A backhoe driver has described in chilling detail how he used the excavator to bury the 58 victims of the Philippines' worst political massacre, according to a video aired Tuesday.
The man said he dug a big hole near where the victims were shot by the Ampatuan clan in November 2009, then pushed the bodies as well as their cars down the pit.
"I am Bong Andal, a trusted employee of the Ampatuans.... they ordered me to bury the people they had massacred," said the man in the clip aired by Manila-based GMA network.
The clan allegedly ordered the massacre to stop a political rival, Esmael Mangudadatu, from running against one of its members for governor of Maguindanao, a poor farming province in the south.
The Ampatuan patriarch, two sons and several family members are in custody and on trial for the murder of 58 victims, including 32 journalists who were covering the political contest.
The backhoe driver was arrested last November, while more than 90 other suspects remain at large.
GMA said Andal had signed a deposition that was given to state prosecutors. It said it later had an exclusive interview with him, in which he repeated the allegations made in the written deposition.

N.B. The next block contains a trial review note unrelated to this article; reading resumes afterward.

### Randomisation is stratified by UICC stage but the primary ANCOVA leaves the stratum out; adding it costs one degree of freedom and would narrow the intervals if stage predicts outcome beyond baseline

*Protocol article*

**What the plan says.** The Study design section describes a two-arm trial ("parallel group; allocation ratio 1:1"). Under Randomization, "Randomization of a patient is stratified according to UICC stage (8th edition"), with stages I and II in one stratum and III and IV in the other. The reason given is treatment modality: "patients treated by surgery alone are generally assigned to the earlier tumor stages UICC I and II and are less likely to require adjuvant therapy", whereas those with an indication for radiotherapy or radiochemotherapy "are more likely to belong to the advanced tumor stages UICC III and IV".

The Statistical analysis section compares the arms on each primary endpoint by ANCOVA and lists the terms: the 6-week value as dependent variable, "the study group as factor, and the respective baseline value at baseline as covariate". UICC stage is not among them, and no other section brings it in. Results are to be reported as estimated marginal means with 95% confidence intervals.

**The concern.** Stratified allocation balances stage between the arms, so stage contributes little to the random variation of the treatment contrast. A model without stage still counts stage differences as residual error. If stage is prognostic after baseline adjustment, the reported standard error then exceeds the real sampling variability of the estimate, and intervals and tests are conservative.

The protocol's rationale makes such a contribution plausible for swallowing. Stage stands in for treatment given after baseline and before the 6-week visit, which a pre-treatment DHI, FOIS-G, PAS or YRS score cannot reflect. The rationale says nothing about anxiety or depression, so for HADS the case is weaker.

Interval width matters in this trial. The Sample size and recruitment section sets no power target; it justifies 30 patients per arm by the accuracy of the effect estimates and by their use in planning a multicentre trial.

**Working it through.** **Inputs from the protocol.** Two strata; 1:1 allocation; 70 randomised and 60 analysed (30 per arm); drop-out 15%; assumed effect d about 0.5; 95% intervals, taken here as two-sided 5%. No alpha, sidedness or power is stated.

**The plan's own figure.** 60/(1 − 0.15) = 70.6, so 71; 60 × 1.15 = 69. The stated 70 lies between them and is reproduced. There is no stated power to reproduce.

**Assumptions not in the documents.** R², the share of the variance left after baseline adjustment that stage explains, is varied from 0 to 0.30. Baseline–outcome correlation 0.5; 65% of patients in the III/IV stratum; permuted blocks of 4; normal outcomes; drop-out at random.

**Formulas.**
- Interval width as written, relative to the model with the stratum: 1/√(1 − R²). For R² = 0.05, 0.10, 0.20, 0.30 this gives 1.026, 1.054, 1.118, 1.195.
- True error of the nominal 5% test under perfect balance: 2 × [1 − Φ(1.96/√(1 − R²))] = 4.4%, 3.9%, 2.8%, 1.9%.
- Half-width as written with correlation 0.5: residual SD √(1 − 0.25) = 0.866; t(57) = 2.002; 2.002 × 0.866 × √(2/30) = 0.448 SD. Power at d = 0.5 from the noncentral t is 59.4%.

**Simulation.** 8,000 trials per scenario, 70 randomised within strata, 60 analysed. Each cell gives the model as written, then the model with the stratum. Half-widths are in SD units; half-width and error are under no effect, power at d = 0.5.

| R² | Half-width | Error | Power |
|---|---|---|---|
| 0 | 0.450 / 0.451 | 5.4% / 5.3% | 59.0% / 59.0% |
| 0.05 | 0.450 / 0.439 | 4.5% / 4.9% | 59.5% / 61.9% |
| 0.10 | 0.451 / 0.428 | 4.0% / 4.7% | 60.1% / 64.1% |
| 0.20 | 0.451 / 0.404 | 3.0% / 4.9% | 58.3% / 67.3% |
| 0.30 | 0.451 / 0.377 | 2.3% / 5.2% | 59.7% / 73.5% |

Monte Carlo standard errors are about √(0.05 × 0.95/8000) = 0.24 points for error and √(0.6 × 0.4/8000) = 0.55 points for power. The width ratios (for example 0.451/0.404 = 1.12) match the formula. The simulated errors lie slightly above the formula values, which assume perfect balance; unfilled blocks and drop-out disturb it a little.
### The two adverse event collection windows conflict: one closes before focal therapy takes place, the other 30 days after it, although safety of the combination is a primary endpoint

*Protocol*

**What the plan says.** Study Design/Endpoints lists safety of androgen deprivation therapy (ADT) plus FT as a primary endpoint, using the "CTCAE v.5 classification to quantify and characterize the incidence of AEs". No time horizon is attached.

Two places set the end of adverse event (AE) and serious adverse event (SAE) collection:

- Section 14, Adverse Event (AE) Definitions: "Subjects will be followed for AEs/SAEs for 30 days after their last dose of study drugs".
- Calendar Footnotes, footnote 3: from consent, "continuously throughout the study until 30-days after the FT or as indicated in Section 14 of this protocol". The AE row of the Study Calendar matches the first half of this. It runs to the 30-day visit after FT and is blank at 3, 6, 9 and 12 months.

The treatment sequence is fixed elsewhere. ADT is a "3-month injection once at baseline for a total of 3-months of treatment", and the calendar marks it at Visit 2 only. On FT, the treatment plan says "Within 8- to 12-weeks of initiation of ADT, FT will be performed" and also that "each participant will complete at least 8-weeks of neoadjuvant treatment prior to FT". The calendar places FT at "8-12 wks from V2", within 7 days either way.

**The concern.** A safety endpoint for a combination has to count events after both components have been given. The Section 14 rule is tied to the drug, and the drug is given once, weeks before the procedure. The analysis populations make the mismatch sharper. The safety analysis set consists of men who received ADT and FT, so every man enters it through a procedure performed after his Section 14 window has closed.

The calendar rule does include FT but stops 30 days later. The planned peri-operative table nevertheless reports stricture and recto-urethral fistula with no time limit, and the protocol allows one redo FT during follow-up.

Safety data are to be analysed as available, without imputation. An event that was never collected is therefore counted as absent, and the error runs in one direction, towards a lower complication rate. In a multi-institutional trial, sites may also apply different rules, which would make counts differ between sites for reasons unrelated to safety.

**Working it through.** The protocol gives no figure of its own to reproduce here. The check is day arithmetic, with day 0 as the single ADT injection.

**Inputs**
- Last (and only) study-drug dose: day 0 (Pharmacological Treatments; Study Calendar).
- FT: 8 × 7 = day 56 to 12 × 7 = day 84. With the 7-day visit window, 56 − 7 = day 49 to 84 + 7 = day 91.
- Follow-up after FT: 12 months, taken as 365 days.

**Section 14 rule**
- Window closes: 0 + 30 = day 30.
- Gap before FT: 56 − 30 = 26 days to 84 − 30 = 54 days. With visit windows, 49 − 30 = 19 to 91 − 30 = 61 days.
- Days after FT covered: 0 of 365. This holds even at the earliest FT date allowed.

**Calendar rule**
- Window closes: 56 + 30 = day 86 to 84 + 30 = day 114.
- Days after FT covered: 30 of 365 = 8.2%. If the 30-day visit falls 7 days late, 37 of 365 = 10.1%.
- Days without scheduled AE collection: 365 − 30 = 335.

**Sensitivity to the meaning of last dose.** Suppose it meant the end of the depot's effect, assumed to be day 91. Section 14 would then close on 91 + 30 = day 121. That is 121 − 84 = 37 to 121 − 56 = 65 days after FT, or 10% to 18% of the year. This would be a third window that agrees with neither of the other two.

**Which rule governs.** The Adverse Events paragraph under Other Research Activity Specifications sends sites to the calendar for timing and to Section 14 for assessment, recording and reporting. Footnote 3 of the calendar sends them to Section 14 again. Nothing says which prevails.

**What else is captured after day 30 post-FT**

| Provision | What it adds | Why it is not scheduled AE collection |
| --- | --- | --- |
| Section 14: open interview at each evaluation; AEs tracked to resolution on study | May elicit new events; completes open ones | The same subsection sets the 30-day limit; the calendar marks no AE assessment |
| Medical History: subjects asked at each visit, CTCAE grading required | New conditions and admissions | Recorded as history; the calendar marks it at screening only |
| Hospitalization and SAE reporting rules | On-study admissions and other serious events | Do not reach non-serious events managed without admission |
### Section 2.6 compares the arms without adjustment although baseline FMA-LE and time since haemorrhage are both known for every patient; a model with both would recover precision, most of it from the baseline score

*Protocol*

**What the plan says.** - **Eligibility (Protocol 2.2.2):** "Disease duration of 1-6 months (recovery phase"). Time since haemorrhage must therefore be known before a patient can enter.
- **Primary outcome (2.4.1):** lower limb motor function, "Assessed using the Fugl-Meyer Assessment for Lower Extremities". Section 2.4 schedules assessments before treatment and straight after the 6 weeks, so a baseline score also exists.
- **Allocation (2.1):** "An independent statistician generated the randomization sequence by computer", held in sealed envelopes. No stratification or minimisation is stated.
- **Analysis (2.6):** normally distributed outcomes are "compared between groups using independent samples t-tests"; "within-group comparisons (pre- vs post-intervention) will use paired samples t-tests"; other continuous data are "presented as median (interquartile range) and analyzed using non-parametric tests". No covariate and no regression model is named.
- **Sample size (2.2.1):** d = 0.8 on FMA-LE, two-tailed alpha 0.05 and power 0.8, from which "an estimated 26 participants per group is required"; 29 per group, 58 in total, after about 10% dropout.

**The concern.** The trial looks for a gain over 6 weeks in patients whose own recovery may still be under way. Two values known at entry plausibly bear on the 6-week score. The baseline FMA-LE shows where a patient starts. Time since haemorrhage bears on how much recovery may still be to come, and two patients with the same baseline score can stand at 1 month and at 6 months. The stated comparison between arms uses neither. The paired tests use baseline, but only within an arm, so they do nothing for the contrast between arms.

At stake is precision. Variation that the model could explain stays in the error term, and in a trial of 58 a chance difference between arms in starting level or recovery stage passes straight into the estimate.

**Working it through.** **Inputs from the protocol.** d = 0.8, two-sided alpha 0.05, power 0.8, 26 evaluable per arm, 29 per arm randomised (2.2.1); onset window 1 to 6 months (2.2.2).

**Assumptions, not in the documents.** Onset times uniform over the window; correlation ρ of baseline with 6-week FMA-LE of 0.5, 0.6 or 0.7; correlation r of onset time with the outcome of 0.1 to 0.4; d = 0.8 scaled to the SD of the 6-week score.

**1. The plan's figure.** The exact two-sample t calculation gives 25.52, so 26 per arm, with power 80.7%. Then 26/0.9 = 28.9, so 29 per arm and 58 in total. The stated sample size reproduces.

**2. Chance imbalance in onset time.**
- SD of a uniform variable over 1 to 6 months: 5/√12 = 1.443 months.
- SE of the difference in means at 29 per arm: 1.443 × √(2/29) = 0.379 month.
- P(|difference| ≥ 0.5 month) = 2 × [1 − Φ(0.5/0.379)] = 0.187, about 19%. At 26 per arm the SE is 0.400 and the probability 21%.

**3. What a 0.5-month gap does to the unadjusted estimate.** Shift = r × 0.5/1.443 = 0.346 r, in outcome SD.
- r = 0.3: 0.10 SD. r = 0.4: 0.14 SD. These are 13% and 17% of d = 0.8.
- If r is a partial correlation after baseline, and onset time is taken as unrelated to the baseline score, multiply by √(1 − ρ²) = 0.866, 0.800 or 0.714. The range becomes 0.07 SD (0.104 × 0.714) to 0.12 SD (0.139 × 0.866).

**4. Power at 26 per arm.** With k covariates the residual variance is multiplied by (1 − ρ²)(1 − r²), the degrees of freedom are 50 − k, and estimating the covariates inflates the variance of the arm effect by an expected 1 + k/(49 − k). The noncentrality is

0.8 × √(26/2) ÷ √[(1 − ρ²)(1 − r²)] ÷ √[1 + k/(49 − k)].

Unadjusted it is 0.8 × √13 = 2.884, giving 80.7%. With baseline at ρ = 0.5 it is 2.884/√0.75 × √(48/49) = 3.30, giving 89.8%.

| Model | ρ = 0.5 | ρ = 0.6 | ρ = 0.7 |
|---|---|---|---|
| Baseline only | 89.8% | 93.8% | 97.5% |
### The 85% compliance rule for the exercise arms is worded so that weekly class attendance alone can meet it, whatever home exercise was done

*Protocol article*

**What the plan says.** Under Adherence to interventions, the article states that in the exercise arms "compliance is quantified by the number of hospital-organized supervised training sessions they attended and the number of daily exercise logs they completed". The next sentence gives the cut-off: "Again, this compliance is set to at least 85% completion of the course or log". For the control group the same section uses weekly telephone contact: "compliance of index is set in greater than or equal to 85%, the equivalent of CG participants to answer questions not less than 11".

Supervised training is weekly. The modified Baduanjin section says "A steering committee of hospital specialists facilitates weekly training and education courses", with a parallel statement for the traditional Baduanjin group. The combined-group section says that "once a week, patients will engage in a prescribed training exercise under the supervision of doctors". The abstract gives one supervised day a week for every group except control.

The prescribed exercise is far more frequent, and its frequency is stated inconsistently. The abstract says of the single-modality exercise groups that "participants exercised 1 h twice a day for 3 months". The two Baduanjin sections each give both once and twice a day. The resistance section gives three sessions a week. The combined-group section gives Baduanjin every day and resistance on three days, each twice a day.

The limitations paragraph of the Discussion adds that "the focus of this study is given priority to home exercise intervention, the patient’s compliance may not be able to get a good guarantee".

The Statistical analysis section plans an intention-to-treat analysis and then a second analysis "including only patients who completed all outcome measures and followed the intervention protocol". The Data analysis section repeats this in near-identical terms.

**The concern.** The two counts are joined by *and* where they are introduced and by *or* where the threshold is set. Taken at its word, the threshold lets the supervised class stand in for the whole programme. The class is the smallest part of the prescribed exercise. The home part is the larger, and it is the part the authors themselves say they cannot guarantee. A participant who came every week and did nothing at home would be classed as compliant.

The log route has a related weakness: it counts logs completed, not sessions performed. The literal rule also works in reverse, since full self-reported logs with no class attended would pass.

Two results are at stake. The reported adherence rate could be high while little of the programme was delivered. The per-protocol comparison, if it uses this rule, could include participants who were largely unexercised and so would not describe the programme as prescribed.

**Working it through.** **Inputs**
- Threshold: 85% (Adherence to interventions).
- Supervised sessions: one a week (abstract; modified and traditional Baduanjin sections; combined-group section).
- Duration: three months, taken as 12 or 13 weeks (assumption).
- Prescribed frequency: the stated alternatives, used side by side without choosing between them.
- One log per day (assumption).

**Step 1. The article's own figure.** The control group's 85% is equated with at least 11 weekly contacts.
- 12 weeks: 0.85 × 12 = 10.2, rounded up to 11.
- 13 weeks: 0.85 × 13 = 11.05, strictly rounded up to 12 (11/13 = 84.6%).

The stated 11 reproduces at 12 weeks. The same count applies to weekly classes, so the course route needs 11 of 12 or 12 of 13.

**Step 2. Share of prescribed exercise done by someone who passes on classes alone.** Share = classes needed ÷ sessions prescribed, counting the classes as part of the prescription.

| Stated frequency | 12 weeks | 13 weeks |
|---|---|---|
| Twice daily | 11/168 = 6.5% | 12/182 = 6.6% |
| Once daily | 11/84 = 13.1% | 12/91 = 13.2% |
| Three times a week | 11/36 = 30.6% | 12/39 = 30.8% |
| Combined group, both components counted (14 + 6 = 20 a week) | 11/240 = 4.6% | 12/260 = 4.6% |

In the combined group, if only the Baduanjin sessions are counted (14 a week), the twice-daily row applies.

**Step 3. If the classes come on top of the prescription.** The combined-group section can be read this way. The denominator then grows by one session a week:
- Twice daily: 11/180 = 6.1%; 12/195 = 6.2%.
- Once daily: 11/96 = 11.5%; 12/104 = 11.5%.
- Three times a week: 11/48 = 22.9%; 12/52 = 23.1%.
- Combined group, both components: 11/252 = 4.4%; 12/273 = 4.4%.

The network said part of his quotes were from the deposition and part from the interview.
"I used the backhoe to push the vehicles into the hole first. Then I flattened them with its metal arm," the station quoted him as saying.
"Some of the vehicles had dead people inside, so I just closed my eyes out of fright and got on with it."
Andal also said he used the excavator's arm to drag the dead bodies into the hole, the station said.
Andal alleged in the video clip that the clan patriarch, Andal Ampatuan Senior, ordered him to take the excavator to the place where the 58 people were shot dead, and to make sure it had enough fuel.
"The Ampatuans warned me and my parents not to get myself arrested. They said if I get caught they would kill my parents, my siblings and my children."
The driver is being held by the national government's witness protection programme, along with other witnesses, amid fears they could face retribution for testifying against the clan, GMA said.
At least three witnesses have been killed since 2010, including a former Ampatuan family employee whose dismembered remains were found stuffed into a sack in 2012.
Andal wants to become a state witness, GMA said.
Justice Secretary Leila de Lima, who supervises the massacre case, did not respond to requests for comment from AFP on Tuesday.